RSPB youth groups celebrate 80 years of connecting with nature 

Our youth groups have nurtured many a child’s love of birds and the natural world. With 2023 marking their 80th anniversary, we take a look at why they are still going strong today!

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A black and white photograph showing a group of children holding signs in the street.
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Celebrating a milestone

Wildlife spotting, autumnal craft, cake-baking, and den-building are just a few of the ways children across the UK have been celebrating a milestone anniversary this month.  

This year marks the 80th anniversary of the start of RSPB youth groups, and children in youth groups from Portsmouth to Edinburgh, and Swansea to Essex, and beyond, have been marking the momentous milestone.   

Inspiring young people

RSPB youth groups first began in 1943, then known as the Junior Bird Recorder’s Club, with membership costing one shilling (12p) a year. The club gave 14- to 17-year-olds the chance to enjoy birdwatching in their local area and had 550 members. 

Now the RSPB has different youth groups for children aged five to eight, eight to 12 and 13-18-year-olds, all with the aim of inspiring and connecting children to nature in a broader sense.   

A black and white photograph of a group of children from Wigan using binoculars in a field.

A broad range of activities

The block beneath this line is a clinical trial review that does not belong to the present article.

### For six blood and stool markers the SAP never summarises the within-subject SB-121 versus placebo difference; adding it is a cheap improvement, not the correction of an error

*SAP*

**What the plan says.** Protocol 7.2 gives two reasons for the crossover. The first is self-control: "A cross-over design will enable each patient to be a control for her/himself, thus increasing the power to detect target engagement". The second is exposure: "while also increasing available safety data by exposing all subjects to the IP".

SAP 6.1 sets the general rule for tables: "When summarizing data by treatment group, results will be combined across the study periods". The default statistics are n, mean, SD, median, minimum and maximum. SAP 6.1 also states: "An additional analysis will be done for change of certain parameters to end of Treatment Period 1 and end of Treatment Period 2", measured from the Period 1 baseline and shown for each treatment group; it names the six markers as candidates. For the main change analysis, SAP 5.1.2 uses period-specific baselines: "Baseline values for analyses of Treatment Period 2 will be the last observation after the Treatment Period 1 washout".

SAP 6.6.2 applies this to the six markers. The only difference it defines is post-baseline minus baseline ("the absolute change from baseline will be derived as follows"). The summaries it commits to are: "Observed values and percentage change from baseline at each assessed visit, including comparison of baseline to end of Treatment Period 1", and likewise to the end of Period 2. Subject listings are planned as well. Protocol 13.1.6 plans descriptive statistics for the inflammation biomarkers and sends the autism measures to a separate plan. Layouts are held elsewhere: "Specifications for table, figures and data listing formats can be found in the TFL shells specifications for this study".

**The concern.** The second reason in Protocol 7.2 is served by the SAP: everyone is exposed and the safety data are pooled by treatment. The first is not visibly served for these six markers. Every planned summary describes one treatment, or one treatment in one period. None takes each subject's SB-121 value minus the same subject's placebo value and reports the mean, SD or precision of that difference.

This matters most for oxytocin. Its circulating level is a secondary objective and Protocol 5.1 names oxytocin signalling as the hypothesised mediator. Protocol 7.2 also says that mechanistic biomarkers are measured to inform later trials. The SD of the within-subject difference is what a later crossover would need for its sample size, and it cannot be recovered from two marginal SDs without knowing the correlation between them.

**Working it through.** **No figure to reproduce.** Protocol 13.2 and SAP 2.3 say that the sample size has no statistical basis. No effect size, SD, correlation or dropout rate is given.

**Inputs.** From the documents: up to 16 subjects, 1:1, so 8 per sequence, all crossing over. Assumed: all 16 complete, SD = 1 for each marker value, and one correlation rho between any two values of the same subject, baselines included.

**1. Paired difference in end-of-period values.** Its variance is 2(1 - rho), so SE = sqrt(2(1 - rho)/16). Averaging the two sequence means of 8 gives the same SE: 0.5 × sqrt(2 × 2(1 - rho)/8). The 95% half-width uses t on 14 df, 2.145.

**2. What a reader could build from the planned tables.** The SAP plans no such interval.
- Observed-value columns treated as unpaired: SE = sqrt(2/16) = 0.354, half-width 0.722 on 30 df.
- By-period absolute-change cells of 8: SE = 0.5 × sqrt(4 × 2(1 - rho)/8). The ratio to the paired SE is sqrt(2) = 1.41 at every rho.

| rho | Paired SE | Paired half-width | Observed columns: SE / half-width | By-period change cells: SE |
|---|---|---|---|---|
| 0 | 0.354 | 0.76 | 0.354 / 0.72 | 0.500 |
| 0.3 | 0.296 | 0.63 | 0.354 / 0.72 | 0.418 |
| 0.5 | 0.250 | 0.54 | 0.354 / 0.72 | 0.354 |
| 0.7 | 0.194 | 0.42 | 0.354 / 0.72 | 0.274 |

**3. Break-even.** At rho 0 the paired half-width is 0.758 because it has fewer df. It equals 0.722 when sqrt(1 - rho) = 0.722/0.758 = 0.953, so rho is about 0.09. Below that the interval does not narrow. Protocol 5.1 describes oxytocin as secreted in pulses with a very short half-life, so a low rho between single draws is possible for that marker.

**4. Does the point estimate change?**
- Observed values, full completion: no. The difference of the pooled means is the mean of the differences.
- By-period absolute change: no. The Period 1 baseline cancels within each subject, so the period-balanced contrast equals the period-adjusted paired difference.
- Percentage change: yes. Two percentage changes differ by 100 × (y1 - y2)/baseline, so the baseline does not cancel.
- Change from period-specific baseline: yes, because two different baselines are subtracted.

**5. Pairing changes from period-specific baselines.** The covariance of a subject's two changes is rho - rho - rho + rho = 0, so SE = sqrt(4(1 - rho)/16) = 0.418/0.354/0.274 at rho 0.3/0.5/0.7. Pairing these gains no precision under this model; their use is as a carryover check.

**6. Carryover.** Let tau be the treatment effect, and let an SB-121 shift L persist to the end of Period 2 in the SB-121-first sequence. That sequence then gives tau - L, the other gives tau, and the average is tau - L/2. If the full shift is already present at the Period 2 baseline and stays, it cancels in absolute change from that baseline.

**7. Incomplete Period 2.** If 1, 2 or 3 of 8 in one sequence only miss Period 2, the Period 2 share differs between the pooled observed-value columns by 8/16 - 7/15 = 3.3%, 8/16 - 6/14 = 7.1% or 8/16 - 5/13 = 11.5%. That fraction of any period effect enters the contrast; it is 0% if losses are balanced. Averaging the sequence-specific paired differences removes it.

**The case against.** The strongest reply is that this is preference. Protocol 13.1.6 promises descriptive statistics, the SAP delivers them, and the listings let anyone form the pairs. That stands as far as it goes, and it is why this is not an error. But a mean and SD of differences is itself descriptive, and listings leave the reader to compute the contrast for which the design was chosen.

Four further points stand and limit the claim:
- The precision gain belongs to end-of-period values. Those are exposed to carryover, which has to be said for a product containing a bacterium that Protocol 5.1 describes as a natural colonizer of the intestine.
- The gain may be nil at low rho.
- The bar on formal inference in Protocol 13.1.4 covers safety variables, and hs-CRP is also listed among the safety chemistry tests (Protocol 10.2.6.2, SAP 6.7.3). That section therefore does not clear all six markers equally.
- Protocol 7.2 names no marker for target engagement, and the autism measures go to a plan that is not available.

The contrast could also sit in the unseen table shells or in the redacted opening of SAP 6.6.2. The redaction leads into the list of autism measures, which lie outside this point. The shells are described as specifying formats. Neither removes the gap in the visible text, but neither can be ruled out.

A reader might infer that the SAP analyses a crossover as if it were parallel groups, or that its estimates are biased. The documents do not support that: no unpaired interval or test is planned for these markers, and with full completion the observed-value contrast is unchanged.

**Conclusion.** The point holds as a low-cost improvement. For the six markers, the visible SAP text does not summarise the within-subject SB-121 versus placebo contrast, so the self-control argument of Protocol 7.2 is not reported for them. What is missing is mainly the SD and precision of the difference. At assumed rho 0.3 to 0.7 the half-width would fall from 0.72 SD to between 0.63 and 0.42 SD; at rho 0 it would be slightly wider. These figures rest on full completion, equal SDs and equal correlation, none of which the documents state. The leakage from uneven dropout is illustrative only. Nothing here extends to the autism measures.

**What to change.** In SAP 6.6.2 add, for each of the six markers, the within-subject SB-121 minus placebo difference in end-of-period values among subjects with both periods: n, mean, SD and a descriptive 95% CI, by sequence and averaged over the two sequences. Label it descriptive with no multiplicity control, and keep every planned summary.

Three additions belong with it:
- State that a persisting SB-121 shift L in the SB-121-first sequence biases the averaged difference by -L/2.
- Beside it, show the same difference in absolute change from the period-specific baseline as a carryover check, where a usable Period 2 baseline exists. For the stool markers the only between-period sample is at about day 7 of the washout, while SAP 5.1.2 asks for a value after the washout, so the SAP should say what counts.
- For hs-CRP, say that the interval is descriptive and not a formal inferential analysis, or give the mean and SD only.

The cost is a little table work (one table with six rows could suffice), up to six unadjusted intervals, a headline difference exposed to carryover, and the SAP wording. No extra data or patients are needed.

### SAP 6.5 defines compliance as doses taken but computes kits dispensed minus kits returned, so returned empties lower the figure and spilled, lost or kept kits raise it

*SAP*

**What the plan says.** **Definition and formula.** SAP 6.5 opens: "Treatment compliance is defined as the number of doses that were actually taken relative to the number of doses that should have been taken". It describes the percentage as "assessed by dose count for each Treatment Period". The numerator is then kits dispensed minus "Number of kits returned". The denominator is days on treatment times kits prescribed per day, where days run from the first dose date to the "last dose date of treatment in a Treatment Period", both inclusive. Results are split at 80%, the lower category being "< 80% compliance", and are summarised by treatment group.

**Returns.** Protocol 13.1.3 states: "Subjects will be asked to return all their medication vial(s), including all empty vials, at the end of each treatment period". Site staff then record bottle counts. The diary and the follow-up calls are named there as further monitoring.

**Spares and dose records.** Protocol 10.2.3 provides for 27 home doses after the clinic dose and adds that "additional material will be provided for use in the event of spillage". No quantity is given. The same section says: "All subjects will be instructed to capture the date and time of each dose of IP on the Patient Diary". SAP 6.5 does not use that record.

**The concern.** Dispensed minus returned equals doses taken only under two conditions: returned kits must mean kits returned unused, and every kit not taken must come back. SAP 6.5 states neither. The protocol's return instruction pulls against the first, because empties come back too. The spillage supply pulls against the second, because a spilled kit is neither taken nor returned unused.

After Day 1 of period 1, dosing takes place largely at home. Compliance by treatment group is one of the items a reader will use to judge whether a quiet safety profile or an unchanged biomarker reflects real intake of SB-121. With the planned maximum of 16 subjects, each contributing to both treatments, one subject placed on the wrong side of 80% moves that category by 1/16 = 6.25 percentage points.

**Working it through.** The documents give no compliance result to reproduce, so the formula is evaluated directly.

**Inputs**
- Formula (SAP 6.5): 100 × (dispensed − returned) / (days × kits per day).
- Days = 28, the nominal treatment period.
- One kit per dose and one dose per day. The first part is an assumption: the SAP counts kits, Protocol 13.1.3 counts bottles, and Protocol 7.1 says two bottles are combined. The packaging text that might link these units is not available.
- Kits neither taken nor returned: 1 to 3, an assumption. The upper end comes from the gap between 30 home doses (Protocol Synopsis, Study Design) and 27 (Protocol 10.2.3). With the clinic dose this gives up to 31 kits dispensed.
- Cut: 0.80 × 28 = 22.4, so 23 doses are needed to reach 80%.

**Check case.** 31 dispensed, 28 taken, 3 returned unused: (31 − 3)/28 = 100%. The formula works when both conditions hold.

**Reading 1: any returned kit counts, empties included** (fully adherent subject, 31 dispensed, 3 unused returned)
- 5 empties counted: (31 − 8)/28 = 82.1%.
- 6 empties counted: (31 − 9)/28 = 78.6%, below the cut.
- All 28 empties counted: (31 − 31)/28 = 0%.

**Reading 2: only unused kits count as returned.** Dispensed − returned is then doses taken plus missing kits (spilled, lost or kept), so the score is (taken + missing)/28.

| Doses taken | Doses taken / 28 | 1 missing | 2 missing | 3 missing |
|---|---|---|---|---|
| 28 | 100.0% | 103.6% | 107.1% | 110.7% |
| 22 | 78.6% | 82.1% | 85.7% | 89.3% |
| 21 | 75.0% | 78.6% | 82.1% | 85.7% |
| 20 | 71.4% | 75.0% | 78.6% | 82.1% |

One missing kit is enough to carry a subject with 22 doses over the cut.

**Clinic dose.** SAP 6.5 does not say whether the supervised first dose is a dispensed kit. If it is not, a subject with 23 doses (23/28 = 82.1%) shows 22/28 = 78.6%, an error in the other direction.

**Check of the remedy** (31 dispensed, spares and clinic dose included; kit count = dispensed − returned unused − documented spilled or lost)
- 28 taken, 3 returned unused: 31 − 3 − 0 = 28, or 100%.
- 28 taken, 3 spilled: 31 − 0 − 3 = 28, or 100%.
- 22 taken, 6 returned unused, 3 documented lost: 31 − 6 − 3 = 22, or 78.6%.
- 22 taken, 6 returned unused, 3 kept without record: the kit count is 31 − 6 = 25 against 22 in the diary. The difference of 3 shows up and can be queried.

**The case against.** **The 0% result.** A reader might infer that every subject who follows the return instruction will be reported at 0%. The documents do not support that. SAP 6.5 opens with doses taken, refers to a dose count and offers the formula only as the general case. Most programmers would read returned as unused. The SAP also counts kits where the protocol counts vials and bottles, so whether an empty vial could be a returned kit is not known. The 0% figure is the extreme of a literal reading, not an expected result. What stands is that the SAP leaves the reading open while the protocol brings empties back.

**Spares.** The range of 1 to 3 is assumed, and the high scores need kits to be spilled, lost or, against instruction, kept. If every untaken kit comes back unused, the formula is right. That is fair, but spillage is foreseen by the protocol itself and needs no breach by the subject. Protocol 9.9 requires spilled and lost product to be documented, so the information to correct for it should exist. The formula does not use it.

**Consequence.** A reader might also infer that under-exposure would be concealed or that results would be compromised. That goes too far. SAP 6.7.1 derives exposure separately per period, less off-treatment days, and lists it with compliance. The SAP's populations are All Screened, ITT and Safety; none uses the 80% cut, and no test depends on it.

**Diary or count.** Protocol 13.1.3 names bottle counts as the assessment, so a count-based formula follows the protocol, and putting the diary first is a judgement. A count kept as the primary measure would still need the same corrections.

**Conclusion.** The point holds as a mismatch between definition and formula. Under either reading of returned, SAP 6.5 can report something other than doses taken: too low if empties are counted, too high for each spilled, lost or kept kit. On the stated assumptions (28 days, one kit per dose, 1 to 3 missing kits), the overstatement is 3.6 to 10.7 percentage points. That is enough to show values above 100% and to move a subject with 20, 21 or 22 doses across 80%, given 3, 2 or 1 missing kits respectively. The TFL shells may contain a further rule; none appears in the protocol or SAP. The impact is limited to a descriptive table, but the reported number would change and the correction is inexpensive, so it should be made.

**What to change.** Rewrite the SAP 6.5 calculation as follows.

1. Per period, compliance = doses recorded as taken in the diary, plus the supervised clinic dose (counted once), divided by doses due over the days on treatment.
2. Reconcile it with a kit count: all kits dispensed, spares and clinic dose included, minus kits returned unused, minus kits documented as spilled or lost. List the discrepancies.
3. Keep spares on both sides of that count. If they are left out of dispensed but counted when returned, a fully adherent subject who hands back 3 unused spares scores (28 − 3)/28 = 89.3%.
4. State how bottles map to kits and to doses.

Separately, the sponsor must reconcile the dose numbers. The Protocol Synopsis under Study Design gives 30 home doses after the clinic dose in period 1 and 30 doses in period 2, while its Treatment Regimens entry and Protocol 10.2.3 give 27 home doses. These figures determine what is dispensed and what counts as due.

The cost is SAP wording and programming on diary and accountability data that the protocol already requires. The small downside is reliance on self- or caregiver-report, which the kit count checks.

Groups usually meet monthly, to learn about, and take part in, nature-based activities. This can include anything from pond-dipping, minibeast hunting, wildlife surveys, beach cleans and tree planting, to creating and maintaining habitats, campaigning and event planning.  

Jenny Hackland, the RSPB’s Education, Families and Youth Manager, explains the benefits of connecting young people to nature:  

“Our early experiences with wildlife and the outdoors are so powerful in helping build a lifelong connection with the natural world, as well as having proven benefits for children’s emotional wellbeing, physical health, education and social skills. 

 “Our youth groups aim to connect children to nature in a fun and informal way, which will in turn inspire and empower them to become advocates for nature, both now and in the future.”

A black and white photograph of a group of young boys in shorts planting a 'nature reserve, no trespassing' sign in a field.

Looking to the future 

New youth group members are always welcome, and new leaders are now being sought to help run the groups, or set up new groups, as Jenny explains: “Our amazing team of volunteers are central to helping us run youth groups and give children of all ages the chance to enjoy nature.  

“To now be celebrating 80 years of RSPB youth groups is an amazing milestone, and we are so grateful to all our passionate and dedicated leaders who voluntarily run groups, as well as all our children and teenagers who are members.  

“Now we are appealing for more volunteers to join our youth groups, or to set up new groups, to provide even more young people with these amazing opportunities to explore, enjoy and help protect the natural world.”  

A black and white photograph of Yorkshire children who have built a wooden bird box.

How to get involved

RSPB youth groups are led and delivered by a team of skilled adult and youth volunteers, who are recruited safely by the RSPB and given regular training to grow their knowledge, skills and experience.    

To find out more about supporting or joining an RSPB youth group in your area visit here, email us, or visit @RSPBYouthGroups on Facebook. 

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